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Introduction (g)—Impassioned Communities Introduction (h)—History, Language, and Culture, c.1985
|[a] Shanghai today RF|
|[b] Taipei today RF|
My roots are in China.
I love China
With a love that runs deep.
It is perhaps less surprising that we find many stories about he founding heroes of the Republic in these textbooks. There are stories about Sun Yat-sen in his youth, and several about Jiang Jieshi (Chiang Kai-shek), the president of the Republic until his death in 1975. One shows a young Jiang in army school standing up for his homeland when a Japanese teacher criticizes China.
The contents that outside observers might find most startling, however, are the directly political stories that are included in every grade level. For example, the 1985 third-grade reader shows an emaciated man surrounded by skulls and a sign that reads "People's Commune." The text is titled "The Place Where There is No Sun," and describes life for our "unfortunate brethren on the mainland." Another third-grade text shows a large drawing of two children giving away piggy banks. The text begins:
In December 1978, American President Carter suddenly broke ties with
our country; every freedom loving Chinese (citizen) was enraged.
|[c] Kaohsiung today RF|
Despite the directly political educational messages during the first four decades of Republican rule in Taiwan, the texts were no less serious for that. Even today, after major curricular changes (none of the stories mentioned above survives in today's elementary school readers), adults who grew up with the older books often say that they were tougher and did a better job of teaching language, history, and culture. Be that as it may, the clear message is that education has a great deal to do with creating identity, and the Ministry of Education in the Republic of China took that work very seriously back in the day (c. 1985). Even though the message is much more nuanced today, the work of identity creation—now with a greater emphasis on Taiwanese history, language, and culture—continues.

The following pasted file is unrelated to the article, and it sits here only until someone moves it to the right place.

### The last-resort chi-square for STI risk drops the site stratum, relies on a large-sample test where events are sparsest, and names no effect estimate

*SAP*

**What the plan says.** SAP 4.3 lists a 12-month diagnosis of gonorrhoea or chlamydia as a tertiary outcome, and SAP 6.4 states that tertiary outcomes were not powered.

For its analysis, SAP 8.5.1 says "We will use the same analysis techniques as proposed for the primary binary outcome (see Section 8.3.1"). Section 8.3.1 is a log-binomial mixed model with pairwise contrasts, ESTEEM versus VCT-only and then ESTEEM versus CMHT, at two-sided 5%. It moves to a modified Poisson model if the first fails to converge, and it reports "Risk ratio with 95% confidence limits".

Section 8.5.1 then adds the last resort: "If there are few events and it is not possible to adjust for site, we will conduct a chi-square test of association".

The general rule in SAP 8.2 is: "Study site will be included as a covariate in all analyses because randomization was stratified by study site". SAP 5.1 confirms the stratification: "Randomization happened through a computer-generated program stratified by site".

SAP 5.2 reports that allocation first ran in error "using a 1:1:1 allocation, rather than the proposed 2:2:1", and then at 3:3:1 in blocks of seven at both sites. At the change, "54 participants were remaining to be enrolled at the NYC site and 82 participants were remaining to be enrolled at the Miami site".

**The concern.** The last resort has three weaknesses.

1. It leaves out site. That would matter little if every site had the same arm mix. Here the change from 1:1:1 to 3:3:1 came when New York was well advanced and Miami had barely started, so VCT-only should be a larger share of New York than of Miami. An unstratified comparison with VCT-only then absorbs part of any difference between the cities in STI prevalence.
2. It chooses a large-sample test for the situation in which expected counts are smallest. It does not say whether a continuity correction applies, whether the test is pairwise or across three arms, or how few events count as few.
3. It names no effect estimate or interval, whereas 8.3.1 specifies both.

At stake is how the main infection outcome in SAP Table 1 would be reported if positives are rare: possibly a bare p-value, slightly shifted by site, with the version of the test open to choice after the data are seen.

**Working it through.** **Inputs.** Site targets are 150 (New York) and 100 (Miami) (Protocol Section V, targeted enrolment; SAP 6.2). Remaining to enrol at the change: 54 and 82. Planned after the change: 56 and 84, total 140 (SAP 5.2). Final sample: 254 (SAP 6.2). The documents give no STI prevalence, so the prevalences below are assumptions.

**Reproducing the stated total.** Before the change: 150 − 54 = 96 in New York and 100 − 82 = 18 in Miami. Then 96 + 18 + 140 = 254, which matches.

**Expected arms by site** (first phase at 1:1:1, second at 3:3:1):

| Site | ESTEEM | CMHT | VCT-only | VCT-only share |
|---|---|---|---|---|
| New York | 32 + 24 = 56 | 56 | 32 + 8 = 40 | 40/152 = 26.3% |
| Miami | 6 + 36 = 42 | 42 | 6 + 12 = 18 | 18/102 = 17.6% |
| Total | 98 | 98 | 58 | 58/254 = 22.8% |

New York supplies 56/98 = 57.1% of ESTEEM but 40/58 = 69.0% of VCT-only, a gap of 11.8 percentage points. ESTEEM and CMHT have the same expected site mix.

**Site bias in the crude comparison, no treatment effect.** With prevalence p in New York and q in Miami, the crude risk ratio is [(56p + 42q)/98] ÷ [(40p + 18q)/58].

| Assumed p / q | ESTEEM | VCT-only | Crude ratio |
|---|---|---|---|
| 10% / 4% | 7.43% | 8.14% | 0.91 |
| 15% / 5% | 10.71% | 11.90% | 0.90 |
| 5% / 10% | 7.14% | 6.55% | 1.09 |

|[d] Hong Kong today RF|
Politically, Hong Kong textbooks have changed somewhat over the last few decades, but not nearly as much as those in Taiwan. The British influence from a century and a half of colonial presence (which only ended in 1997) can still be felt, but there is a distinct quality of Chinese cultural appreciation in the texts that was more muted in the past. Indeed, it can be said that today's textbooks in Hong Kong reflect the generally—but let's not push this word too far—positive attitude that many Hong Kong residents have taken toward Chinese stewardship. The attitude is not unambiguous, however, and the challenges for educators lie in building a Hong Kong identity that is both global—reflecting, in particular, the British past—and Chinese.
 Guomin xiaoxue guoyu keben [國民小學國語課本], 1985, 2a.27.
 Guomin xiaoxue guoyu keben [國民小學國語課本], 1985, 3a.25.
|[e] Wither... RF|
Reading Zhuangzi one day, I dreamed of butterflies. Next thing I knew, I was buying textbooks. It's a long story.